Facultative vs. Treaty Reinsurance
Primary insurers and reinsurers negotiate contracts of reinsurance (insurance for the insurance company) utilizing facultative agreements and/or treaty agreements; usually these are used in combination. Each of these agreements serves a particular purpose as follows:
Facultative Reinsurance: Facultative insurance is reinsurance for a single risk or a defined package of risks. The ceding company (the primary insurer) is not compelled to submit these risks to the reinsurer, but neither is the reinsurer compelled to provide reinsurance protection. Each risk under a facultative contract is individually underwritten by the reinsurer. Agreement to provide reinsurance “facilitates” the primary insurer’s desire to write the business; without the reinsurance, the primary insurer may be unable to provide coverage for the agent.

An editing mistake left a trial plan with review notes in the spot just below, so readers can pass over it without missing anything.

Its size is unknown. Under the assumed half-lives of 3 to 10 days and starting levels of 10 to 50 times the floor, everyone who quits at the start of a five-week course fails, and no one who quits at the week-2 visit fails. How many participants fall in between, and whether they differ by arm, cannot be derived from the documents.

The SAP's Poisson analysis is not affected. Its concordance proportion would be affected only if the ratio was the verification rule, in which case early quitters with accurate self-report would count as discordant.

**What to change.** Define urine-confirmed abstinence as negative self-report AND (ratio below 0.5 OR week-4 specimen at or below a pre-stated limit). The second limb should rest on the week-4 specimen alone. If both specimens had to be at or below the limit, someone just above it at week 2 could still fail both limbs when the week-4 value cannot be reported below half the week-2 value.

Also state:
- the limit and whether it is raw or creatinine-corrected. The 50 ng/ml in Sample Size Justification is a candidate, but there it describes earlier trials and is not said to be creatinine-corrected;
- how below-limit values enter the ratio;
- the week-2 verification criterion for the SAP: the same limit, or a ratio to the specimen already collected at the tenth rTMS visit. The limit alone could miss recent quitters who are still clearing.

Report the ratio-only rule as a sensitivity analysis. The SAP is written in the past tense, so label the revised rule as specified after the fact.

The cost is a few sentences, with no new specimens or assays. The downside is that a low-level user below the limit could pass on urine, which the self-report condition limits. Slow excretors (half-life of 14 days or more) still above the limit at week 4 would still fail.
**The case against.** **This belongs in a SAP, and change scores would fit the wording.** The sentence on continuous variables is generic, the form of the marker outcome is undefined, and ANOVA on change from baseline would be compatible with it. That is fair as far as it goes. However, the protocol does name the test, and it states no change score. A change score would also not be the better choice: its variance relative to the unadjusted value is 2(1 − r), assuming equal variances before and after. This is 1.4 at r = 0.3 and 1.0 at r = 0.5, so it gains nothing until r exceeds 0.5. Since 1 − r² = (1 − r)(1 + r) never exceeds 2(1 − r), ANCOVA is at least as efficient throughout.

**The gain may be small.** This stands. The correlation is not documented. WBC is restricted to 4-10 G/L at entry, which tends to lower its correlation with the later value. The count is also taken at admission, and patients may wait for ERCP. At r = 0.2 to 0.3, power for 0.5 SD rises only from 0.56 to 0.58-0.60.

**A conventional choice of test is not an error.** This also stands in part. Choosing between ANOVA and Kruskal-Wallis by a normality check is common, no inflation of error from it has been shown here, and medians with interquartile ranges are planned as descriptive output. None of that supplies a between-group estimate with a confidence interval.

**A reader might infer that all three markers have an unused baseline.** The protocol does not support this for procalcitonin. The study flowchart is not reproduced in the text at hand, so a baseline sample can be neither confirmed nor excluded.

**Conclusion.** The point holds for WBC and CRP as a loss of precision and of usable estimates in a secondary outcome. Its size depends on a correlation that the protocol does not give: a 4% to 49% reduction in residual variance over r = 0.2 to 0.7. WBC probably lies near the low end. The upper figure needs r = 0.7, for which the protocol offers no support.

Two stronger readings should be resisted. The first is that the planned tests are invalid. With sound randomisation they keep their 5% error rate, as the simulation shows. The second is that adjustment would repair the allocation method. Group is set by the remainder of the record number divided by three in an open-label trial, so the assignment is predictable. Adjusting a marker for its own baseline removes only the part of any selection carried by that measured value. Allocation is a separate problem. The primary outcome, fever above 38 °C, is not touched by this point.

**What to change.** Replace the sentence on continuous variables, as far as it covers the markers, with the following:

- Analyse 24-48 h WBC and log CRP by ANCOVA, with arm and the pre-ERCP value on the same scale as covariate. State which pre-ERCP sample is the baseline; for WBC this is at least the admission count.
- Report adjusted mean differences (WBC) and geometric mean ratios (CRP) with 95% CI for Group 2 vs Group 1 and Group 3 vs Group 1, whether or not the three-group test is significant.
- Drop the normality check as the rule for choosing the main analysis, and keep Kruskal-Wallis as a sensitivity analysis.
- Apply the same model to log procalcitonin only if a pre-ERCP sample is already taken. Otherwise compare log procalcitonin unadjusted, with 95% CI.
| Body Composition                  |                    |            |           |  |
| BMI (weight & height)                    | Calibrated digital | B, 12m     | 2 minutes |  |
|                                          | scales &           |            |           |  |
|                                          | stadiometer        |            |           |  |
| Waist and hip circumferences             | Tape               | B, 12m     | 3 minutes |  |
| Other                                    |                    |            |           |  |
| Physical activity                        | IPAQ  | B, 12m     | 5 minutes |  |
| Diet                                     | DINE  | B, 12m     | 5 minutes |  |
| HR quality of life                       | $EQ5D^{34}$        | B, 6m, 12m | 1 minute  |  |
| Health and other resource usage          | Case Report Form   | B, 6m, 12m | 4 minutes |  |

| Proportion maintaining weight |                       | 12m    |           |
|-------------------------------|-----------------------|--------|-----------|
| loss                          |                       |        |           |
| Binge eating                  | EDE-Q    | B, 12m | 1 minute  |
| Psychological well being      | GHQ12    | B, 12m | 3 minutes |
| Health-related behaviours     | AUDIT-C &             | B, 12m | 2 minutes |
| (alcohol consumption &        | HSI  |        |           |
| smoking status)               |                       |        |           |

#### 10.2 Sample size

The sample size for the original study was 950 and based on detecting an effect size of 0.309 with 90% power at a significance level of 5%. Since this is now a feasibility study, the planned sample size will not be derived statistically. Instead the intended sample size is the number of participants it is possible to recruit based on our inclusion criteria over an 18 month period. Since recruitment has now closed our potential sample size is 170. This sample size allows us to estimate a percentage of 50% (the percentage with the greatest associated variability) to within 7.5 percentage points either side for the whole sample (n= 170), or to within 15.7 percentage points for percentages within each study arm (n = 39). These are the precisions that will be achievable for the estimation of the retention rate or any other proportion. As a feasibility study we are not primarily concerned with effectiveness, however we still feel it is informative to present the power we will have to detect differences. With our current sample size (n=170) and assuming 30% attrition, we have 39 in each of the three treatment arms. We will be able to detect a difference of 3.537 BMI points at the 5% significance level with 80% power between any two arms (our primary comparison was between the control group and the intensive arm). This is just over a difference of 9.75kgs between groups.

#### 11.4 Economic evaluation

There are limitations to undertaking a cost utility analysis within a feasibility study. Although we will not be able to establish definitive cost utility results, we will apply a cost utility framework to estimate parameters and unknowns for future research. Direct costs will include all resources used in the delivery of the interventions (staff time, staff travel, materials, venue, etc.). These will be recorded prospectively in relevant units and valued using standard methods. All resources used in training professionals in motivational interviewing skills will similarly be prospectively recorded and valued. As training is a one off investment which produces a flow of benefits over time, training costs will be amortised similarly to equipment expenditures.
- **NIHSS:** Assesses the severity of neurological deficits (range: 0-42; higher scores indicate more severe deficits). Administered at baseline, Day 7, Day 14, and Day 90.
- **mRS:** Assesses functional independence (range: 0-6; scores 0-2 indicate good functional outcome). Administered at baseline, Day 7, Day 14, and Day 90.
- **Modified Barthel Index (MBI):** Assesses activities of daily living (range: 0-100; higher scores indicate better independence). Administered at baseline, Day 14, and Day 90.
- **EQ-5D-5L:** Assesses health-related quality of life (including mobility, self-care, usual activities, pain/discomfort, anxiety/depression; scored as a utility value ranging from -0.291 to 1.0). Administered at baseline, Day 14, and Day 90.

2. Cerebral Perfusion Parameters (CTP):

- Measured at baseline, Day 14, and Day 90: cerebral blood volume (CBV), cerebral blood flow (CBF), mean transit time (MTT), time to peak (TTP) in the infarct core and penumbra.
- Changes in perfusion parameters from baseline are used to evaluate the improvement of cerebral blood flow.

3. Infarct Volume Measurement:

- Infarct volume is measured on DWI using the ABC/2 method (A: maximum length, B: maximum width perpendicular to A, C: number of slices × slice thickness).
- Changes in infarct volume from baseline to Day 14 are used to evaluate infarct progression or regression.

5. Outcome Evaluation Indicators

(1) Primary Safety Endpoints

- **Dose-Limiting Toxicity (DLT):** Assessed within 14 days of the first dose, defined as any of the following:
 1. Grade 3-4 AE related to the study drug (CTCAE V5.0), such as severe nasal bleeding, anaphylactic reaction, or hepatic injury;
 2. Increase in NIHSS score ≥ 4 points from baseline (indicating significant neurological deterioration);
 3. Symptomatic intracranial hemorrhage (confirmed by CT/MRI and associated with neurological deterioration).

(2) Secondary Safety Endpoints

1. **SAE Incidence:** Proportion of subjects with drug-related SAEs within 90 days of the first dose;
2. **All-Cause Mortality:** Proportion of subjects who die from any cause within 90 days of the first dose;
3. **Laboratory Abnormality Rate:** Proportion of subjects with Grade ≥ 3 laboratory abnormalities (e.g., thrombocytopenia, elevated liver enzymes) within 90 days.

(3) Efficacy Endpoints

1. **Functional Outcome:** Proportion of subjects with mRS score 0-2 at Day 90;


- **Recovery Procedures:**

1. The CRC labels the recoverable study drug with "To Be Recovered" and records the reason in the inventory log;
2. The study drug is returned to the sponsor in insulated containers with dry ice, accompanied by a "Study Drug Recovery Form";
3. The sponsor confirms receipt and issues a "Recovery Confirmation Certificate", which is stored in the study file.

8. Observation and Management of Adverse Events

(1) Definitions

A good example of the use of facultative reinsurance is a property risk with a very high total insurable value (TIV, or Maximum Possible Loss). The primary insurer does not have the capacity itself to provide the requested limits. To provide the coverage, the primary insurer submits to the risk to the reinsurer to facilitate (allow) the coverage. If the reinsurer agrees, coverage is written and a facultative reinsurance contract is created.
Treaty Reinsurance: A pre-negotiated agreement between the primary and the reinsurer. The primary insurer agrees to cede all risks within a defined class or classes to the reinsurer. In return, the reinsurer agrees to provide reinsurance on all risks ceded without individual underwriting. “Underwriting” is done during negotiation of the treaty contract, thus none is done at the time of cession.